On Monday night oil prices turned negative for the first time in history, as traders started paying to have barrels of oil taken off their hands due to the total collapse in demand caused by coronavirus.
The unprecedented scenes were a result of a number of coalescing factors which created a situation in which buying oil storage was more expensive than oil itself.
With storage getting ever closer to capacity, a similar situation could occur again further down the line as traders become desperate to offload the commodity again.
The collapse has also led to concerns that a similar sell-off might be in the offing for Brent crude, the global benchmark.
Why did oil prices turn negative?
The fundamental reason why prices turned negative is a straightforward one, as Rachel Winter, associate investment director at Killik & Co, says:
“Nobody wants to take delivery of oil next month because there’s nowhere to store it”.
However, as James Trafford of Fidelity International says, “Yesterday’s price action is best understood as a quirk or peculiarity of futures trading – one that has been made much more extreme by the current situation”.
Oil futures are contracts to actually deliver the commodity in question to a specific location for a specific date.
Monday’s price action came about because the WTI May contract expired yesterday, meaning that anyone in possession of a contract would have to take delivery of the commodity at the main WTI storage facility at Cushing in Oklahoma on the set day in May.
Normally, if traders do not want to take delivery, they can simply sell the contract or roll it over to the next month.
However, because of the enormous supply glut and rapidly growing shortage of storage space, no one wanted to buy up the contracts – leading to a situation where traders were being paid up to $37 to take them on.
Neil Wilson, senior markets analyst at markets.com, said: “What we got was a severe dislocation as paper traders found they had to offload positions without any liquidity or bid in the market.
“A unique event, but one that reflects how financial markets can become very dysfunctional very quickly when things go bad”.
Will prices collapse again?
Now that the May contract has expired, the new “front month” – the month of delivery – is now June.
Having been trading at around $20 per barrel, June prices plunged to $10 amid the growing realisation that storage space has all but run out.
With no uptick in demand expected, a sell-off on the same scale could be in order, unless a solution to the supply glut is found.
Charalambos Pissourous of JFD Bank said: “With the restrictive measures still intact around the globe, we cannot rule out another round of selling as demand remains subdued and storage space continues to diminish.
“Even if some nations decide to start loosening their lockdown restrictions, this may be a very slow procedure, and thus, demand is very unlikely to return to its pre-virus levels soon”.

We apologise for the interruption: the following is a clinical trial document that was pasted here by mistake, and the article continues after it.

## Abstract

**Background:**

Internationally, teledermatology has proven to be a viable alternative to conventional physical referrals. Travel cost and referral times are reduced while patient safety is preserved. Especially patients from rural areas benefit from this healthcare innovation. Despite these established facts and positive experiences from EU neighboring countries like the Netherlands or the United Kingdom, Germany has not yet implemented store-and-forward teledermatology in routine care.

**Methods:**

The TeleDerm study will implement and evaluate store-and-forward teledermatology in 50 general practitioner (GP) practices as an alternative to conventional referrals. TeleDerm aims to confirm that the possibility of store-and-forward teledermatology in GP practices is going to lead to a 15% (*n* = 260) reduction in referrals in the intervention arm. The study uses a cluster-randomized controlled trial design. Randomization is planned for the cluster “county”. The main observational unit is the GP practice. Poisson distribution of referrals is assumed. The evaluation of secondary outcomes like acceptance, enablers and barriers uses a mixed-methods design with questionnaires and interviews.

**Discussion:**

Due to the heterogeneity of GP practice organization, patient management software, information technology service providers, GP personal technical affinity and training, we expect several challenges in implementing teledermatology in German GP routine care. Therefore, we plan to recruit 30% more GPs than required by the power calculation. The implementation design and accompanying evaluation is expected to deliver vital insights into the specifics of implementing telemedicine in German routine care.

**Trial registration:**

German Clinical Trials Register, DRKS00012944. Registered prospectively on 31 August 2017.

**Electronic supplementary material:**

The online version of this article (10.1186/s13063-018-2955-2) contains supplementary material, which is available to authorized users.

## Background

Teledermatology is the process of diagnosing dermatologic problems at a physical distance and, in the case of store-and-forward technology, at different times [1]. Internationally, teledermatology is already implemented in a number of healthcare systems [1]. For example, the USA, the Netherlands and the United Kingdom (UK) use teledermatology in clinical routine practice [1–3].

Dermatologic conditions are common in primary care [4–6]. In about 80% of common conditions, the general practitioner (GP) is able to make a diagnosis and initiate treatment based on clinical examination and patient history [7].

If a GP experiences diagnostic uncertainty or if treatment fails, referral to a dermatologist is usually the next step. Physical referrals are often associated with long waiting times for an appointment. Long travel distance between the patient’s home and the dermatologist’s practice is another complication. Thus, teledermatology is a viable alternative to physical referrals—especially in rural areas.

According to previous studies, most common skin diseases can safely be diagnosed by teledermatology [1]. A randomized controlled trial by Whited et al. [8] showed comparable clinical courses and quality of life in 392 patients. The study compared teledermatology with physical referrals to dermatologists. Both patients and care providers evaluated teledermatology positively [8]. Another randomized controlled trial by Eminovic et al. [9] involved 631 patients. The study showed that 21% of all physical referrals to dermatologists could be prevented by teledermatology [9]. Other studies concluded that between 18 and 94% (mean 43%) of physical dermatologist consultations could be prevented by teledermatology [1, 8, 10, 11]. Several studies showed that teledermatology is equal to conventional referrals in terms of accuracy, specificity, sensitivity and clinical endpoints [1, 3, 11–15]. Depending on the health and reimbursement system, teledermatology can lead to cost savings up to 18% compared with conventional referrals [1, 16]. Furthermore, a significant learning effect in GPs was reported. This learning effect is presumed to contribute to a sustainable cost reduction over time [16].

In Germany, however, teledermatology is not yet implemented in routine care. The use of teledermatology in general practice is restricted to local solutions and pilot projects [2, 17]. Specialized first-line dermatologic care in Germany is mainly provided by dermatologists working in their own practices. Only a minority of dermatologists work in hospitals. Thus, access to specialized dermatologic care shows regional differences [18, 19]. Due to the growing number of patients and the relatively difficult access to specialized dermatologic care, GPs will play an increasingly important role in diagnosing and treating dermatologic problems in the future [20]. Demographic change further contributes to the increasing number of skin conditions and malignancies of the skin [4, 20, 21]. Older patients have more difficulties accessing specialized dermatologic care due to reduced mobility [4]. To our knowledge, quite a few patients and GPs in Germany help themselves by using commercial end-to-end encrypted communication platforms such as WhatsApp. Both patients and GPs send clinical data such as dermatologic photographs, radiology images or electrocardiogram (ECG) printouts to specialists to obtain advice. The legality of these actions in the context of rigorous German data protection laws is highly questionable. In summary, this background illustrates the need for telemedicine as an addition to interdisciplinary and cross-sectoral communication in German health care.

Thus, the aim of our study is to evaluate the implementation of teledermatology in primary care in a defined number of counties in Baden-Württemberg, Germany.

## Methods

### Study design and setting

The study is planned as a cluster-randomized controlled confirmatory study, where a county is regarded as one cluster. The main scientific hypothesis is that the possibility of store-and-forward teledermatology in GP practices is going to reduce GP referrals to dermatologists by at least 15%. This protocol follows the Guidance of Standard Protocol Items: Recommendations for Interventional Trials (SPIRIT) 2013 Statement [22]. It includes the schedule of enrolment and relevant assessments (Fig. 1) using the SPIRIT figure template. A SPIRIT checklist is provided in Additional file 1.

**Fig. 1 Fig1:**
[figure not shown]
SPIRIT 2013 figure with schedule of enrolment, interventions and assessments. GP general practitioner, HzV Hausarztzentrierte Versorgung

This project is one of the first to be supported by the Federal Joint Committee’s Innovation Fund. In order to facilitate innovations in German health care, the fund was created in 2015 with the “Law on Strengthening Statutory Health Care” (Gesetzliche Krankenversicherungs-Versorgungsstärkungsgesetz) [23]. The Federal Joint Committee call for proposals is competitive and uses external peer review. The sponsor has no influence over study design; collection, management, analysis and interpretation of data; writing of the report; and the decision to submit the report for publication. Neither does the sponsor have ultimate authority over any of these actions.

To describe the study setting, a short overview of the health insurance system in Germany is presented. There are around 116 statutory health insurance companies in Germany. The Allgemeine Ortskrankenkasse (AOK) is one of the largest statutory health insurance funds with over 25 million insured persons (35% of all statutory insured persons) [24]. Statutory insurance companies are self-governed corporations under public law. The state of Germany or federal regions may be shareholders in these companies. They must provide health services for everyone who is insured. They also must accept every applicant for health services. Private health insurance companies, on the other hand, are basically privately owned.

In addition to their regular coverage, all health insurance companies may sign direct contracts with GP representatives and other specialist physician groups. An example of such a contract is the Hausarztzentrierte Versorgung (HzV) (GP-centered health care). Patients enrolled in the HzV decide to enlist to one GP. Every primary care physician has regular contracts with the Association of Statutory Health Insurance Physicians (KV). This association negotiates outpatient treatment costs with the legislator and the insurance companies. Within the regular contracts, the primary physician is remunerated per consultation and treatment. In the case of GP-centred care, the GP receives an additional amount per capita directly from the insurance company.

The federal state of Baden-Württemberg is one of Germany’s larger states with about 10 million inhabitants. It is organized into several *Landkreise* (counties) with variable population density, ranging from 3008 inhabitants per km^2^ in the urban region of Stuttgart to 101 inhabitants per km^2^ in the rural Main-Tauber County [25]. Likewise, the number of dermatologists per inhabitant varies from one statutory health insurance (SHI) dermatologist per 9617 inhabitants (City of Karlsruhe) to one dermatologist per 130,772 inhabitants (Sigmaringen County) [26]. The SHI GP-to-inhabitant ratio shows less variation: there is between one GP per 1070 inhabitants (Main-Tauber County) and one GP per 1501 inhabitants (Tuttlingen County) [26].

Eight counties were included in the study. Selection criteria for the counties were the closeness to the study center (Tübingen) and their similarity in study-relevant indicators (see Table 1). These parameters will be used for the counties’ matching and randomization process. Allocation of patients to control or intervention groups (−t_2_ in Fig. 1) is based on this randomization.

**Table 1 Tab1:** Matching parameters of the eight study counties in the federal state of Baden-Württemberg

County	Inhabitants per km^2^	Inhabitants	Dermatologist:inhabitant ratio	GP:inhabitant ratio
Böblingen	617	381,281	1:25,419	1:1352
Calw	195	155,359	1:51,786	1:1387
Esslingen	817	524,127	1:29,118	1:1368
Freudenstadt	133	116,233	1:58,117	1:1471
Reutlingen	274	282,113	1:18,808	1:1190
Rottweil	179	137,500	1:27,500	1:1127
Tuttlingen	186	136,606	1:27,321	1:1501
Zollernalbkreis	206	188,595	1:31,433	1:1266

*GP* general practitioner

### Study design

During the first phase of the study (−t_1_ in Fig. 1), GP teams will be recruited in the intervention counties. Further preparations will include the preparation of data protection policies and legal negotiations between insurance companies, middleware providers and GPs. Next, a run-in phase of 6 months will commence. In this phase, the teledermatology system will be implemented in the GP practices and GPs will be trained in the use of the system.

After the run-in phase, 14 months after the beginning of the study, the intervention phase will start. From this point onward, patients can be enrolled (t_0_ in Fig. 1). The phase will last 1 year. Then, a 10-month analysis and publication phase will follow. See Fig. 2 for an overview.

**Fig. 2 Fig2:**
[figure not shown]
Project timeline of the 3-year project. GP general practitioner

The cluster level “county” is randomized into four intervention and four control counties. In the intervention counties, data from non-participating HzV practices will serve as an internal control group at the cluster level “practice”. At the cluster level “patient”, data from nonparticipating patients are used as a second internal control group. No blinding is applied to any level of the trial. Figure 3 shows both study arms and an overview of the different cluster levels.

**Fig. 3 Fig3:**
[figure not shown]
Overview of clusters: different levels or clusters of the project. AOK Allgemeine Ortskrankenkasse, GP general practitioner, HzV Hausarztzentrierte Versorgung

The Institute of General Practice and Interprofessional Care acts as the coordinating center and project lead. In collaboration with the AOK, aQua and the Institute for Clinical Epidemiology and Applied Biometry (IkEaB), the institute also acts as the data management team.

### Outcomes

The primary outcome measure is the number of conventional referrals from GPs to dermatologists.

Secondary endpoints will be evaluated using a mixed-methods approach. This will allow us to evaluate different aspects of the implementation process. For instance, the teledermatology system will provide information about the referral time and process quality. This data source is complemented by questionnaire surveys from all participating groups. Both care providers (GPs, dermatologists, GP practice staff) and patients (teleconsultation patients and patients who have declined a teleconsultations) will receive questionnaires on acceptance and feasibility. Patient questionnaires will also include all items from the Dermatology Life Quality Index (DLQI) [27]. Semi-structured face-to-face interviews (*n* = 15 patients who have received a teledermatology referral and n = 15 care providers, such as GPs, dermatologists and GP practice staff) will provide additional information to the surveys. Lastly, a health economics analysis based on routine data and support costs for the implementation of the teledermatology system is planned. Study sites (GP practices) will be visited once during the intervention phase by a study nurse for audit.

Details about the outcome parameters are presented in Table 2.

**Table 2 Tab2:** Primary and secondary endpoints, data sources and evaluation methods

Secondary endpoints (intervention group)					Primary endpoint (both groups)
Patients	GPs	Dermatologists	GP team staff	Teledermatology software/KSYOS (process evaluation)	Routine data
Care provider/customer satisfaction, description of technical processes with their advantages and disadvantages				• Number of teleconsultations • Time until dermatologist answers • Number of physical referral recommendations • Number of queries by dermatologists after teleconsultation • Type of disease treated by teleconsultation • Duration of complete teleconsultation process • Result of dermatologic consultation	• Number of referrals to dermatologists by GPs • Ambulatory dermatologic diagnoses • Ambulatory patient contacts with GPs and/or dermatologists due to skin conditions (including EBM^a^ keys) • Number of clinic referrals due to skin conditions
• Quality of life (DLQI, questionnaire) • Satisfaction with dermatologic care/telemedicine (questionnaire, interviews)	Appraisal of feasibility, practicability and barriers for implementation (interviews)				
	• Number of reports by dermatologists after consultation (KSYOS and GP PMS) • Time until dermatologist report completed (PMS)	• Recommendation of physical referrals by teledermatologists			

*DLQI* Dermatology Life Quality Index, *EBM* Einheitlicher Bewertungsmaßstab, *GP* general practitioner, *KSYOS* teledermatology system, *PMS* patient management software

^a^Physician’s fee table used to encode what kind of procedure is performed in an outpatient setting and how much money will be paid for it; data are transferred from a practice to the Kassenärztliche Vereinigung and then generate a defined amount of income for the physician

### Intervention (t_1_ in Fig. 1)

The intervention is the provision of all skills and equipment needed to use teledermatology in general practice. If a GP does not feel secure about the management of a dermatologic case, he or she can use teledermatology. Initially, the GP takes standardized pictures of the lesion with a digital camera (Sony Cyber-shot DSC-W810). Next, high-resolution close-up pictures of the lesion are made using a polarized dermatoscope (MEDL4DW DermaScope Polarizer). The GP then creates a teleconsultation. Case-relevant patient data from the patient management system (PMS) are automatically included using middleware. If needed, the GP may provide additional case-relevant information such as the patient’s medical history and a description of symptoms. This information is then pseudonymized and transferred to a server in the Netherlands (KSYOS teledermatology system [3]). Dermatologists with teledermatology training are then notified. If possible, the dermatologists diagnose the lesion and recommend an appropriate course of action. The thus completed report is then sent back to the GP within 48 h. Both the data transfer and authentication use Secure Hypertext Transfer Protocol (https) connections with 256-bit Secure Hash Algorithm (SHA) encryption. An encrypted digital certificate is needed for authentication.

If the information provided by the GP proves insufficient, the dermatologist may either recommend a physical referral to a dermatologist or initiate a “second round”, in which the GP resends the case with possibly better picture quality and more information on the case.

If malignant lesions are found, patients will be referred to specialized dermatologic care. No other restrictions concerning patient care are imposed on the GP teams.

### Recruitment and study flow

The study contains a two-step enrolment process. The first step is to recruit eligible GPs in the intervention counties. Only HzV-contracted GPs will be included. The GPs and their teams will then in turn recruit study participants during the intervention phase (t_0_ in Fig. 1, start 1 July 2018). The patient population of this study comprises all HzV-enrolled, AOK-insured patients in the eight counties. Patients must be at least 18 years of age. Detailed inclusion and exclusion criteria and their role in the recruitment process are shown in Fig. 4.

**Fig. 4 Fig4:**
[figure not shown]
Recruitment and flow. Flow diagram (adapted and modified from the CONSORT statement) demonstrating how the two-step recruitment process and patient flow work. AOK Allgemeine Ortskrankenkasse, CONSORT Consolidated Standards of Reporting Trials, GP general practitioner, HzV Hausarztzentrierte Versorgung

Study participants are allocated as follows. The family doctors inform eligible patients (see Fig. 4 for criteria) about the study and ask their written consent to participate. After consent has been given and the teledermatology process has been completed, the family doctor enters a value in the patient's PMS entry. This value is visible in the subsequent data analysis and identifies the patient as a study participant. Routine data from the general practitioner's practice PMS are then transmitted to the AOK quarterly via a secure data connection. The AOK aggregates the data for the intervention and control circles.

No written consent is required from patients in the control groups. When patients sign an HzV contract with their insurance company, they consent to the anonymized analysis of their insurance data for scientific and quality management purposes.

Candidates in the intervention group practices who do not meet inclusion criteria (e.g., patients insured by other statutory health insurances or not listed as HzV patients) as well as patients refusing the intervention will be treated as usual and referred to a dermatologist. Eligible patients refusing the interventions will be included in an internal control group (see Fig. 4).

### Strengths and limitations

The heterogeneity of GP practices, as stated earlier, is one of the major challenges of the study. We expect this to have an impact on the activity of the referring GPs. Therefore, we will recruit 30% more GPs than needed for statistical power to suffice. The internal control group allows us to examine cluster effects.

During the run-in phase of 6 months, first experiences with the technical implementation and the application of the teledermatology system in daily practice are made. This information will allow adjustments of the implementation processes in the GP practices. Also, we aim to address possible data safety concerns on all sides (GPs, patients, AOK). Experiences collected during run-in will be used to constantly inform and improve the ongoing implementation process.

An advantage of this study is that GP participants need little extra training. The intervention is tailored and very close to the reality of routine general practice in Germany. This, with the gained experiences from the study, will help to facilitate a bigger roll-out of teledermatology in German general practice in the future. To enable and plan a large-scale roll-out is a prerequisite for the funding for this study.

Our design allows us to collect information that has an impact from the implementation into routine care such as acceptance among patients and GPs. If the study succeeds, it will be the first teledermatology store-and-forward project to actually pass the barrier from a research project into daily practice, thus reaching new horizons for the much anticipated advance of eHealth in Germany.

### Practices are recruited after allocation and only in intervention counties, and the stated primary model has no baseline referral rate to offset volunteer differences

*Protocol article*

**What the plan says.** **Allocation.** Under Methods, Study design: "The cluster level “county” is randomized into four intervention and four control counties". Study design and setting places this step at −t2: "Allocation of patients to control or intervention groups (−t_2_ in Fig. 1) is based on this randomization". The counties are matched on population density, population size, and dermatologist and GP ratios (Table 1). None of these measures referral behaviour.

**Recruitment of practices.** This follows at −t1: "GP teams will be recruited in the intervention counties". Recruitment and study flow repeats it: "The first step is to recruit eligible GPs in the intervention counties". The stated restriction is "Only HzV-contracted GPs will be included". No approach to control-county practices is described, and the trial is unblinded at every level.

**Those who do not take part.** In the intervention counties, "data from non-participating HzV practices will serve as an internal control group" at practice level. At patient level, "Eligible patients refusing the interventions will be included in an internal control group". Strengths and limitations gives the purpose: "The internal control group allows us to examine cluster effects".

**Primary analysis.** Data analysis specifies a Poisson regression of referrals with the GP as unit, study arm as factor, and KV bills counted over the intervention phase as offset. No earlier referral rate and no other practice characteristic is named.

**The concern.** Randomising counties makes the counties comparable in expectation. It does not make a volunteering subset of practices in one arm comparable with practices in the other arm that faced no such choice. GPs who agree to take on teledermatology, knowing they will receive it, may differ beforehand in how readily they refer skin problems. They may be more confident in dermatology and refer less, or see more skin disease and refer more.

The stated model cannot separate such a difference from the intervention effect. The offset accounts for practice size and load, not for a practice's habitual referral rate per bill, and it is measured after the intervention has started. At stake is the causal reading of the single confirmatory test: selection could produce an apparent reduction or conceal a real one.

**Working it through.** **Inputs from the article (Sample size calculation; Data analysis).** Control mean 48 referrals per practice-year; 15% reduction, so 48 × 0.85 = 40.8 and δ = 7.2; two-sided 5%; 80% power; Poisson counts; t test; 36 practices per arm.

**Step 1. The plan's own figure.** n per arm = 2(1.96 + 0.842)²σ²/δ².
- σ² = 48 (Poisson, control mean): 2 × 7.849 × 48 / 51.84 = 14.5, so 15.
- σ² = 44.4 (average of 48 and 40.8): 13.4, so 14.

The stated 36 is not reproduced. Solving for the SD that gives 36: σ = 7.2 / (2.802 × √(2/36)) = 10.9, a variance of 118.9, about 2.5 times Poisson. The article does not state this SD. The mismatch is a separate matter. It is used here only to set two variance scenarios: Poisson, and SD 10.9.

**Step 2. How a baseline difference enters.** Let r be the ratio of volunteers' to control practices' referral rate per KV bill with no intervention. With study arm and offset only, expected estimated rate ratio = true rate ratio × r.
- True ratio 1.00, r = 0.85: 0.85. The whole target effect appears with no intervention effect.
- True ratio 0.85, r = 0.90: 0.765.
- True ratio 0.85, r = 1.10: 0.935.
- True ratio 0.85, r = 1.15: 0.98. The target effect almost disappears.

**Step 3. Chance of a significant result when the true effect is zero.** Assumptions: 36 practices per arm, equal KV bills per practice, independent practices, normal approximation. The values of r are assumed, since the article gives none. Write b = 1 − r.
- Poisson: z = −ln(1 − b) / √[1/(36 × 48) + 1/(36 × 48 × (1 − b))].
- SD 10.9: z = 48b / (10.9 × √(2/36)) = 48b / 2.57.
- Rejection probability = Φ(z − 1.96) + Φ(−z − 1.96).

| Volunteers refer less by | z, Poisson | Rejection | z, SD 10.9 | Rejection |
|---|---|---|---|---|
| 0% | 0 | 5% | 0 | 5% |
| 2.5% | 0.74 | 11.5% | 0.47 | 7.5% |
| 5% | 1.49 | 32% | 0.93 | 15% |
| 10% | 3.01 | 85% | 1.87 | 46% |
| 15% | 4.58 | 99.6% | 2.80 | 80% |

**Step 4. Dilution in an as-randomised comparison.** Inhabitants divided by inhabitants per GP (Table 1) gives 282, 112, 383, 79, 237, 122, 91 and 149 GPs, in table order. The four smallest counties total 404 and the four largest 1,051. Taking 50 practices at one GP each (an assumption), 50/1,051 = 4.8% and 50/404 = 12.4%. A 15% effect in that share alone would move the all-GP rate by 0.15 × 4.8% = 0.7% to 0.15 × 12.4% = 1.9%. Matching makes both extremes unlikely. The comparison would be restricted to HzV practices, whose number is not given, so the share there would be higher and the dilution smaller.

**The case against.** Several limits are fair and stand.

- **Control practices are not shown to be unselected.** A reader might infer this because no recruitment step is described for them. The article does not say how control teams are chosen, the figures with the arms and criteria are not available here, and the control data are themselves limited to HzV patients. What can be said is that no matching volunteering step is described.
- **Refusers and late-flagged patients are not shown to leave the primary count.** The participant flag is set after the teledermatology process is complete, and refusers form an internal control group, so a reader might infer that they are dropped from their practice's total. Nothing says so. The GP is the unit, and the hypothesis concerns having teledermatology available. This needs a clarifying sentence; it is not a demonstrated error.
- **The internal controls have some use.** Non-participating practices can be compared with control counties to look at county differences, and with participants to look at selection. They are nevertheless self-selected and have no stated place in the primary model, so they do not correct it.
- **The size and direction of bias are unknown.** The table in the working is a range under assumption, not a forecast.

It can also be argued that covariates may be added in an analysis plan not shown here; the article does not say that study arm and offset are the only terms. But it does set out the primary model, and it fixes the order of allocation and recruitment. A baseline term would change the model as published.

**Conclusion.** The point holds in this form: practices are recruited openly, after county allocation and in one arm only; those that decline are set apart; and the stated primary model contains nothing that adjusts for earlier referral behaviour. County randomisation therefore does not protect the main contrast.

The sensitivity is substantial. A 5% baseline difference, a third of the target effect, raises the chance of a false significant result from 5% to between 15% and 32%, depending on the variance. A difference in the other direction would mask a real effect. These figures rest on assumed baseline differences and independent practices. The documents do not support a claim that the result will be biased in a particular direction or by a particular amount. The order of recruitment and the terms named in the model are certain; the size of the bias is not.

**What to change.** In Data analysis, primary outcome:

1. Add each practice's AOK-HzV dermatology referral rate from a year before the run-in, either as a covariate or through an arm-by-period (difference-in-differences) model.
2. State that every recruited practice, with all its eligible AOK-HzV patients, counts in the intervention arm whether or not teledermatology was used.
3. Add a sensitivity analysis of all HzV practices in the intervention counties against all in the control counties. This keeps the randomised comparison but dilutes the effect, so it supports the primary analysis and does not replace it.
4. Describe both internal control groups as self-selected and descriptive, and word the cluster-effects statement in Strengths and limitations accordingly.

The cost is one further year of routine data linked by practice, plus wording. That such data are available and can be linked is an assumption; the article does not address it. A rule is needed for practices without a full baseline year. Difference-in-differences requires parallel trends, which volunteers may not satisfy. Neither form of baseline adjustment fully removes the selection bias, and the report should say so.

According to Morningstar, capacity at Cushing will reach its limits in mid-May, which will only exacerbate the problem when the June contract expires next month.
Could Brent crude also go negative?
After the WTI collapse, attention naturally turned to worldwide benchmark Brent crude to see if it would follow suit.
Although it has not yet collapsed to the same degree, Brent futures for May and June are trading at $13 and $17 respectively, and a further fall is very much a possibility.
Rystad Energy analyst Louise Dickson said: “Brent is not immune to a negative price possibility. What happened to WTI can happen to any traded commodity, if the forces behind the short are aligned.
“This explains the negative sentiment around Brent today, which is also falling by a wide margin. Traders have realized the danger and thus the sell-off that is observed today”.
However, she went on to say, Brent crude “should be more resilient”:
“Brent is made up of multiple crude grades and has natural egress to seaborne markets, and thus can chase global demand in a way that WTI cannot.
“There are also fewer players with a vested interest in seeing Brent collapse – Saudi and Russian crudes are both unofficially pegged to Brent, for example”.
Wasn’t the Opec deal meant to protect prices?
Earlier this month oil cartel Opec struck a deal with Russia to reduce oil output by 9.7m barrels a day, nearly 10 per cent of global production, in a bid to prop up the market.
However, the record deal (the previous largest cuts Opec had agreed, during the 2008 financial crisis, were a mere 2.2m barrels) has proved ineffective for two reasons.
First, the collapse in demand for oil has fallen as much as 30m barrels a day in April, according to the International Energy Agency (IEA).
It will fall by roughly 26m barrels in May, leaving an enormous output overhang despite the cuts.
In addition, the cuts do not actually come into effect until 9 May – a full month of production after they were first agreed.
According to the Economist Intelligence Unit, gasoline stocks in the US have already passed 262m barrels, their highest ever levels.
In the meantime, tanks have continued to fill around the world. Paola Rodriquez-Masiu of consultancy Rystad Energy said it was important to remember that supply capacity is not even around the world.
Big producers, which export the majority of their oil, tend to have far less storage space than importers.
There has been a rush among petrostates to lease extra capacity on tankers to cope with the glut.
According to Rystad Energy, a production shutdown of 5m to 7m barrels a day will be required if storage is not to surpass its limits.